Craigslist Junkie

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Chicken Fence! May 21, 2010

I really enjoyed having free-range chickens. I really did not enjoy the poop on my back deck and patio table. So, a fence became a necessity if I was going to keep chickens 🙂

This project ended up costing a bit more than I wanted, but not because I didn’t have the materials. It’s because the husband wanted to build it a different way. I did have free t-post (thank you Deanna) and free fencing (thank you CL guy).

I found the most amazing deal on fencing. There was a guy who advertised 2×4 field fencing for free on CL. Basically, it was wrapped 2 high around a tennis court and he wanted the court gone. All we had to do was remove the fencing. We ended up with over 700 feet of 5′ tall field fencing for free. We only used a fraction of it for this project and we didn’t use the t-posts, so I’m thinking goats for another project 🙂

This project started with a trip to Lowes for pressure treated 2×4’s and 4×4’s, bags of concrete, screws, gate hardware, and plastic square netting. We also picked up my husband’s brother while we were out because of all the holes that needed dug (thank you Josh!).

Brush was cleared, rocks were raked (love Missouri rocks), holes were dug, 4×4’s were set, 2x4s were added to frame in the area.

Here’s what it looked like after day 1:

And after Day 2 (sorry about the blurry pic, I didn’t realize it was terrible until it was too late to take another):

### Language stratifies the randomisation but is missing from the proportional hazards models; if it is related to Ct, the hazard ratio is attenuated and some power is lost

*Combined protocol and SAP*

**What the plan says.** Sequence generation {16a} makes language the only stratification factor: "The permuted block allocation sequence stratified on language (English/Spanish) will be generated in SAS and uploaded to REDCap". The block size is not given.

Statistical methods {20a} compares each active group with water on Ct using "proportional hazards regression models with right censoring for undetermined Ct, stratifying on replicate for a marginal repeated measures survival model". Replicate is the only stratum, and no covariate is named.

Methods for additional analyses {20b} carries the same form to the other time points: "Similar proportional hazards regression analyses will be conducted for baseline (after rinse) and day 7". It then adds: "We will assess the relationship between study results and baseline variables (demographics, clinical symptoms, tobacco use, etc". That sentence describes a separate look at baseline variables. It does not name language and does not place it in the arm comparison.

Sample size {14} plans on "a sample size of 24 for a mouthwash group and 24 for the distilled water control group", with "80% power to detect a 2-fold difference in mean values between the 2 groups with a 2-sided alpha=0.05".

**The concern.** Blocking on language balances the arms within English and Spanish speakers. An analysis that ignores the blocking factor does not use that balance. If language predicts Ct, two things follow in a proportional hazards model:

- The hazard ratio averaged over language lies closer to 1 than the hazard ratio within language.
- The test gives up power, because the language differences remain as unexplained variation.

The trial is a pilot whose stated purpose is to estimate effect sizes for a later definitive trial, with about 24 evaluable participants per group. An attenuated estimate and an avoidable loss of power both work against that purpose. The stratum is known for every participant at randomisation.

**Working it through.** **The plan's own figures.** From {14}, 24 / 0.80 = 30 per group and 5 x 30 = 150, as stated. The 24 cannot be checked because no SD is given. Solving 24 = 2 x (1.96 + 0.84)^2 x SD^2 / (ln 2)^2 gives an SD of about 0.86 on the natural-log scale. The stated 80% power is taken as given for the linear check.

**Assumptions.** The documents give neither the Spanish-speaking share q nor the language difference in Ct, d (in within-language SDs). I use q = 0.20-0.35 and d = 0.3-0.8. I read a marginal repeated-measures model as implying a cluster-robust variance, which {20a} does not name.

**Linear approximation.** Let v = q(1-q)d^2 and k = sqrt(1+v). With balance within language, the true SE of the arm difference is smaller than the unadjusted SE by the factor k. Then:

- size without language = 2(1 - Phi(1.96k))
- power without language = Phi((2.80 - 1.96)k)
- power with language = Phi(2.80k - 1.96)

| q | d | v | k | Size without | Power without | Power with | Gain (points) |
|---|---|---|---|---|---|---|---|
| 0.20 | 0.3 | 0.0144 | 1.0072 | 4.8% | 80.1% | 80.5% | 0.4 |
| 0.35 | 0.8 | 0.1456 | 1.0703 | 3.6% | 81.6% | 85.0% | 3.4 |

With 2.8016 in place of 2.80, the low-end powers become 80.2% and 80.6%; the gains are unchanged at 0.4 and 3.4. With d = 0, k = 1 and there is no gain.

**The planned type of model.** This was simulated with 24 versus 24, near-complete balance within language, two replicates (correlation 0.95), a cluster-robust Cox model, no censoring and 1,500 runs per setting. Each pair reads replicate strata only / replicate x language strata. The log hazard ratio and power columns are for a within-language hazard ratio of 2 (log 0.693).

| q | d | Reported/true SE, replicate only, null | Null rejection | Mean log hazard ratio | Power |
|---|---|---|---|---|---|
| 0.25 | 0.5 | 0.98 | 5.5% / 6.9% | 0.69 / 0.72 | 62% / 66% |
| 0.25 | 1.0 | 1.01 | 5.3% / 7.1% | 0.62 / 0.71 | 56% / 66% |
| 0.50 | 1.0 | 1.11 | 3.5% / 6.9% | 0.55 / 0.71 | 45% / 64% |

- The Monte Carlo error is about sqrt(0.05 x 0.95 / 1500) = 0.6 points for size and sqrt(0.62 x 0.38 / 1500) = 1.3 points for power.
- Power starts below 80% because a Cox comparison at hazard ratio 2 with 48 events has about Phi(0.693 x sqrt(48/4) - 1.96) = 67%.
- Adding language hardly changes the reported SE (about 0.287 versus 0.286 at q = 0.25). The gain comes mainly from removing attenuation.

After everything was framed in, the fencing was added using fencing staples. Oh, and the hubby built a lovely gate and a tin roof (tin roof was free courtesy of an old barn from CL) over part of the run for cover. I used a staple gun and zip ties to put the plastic fencing over the top of the whole run, making it flight proof! And I almost forgot, the plants in front of the coop were free from CL too! It’s called liarope, it spreads well, so it should fill in the front of the coop well. It’s a hardy perinnial with purple flowers. A lady decided she wanted to change landscaping, so they became mine!

I’m happy and the chickens are happy. Now, regarding money–we saved over $300 in fencing costs, but still spent a little more than $200 in the wood, concrete, and hardware. If we had used the t-posts, all we would have bought that I know of are clips to attach the fence to the t-posts. Overall, a darn good find on the fencing, especially since we can continue to use it for more animals and things.

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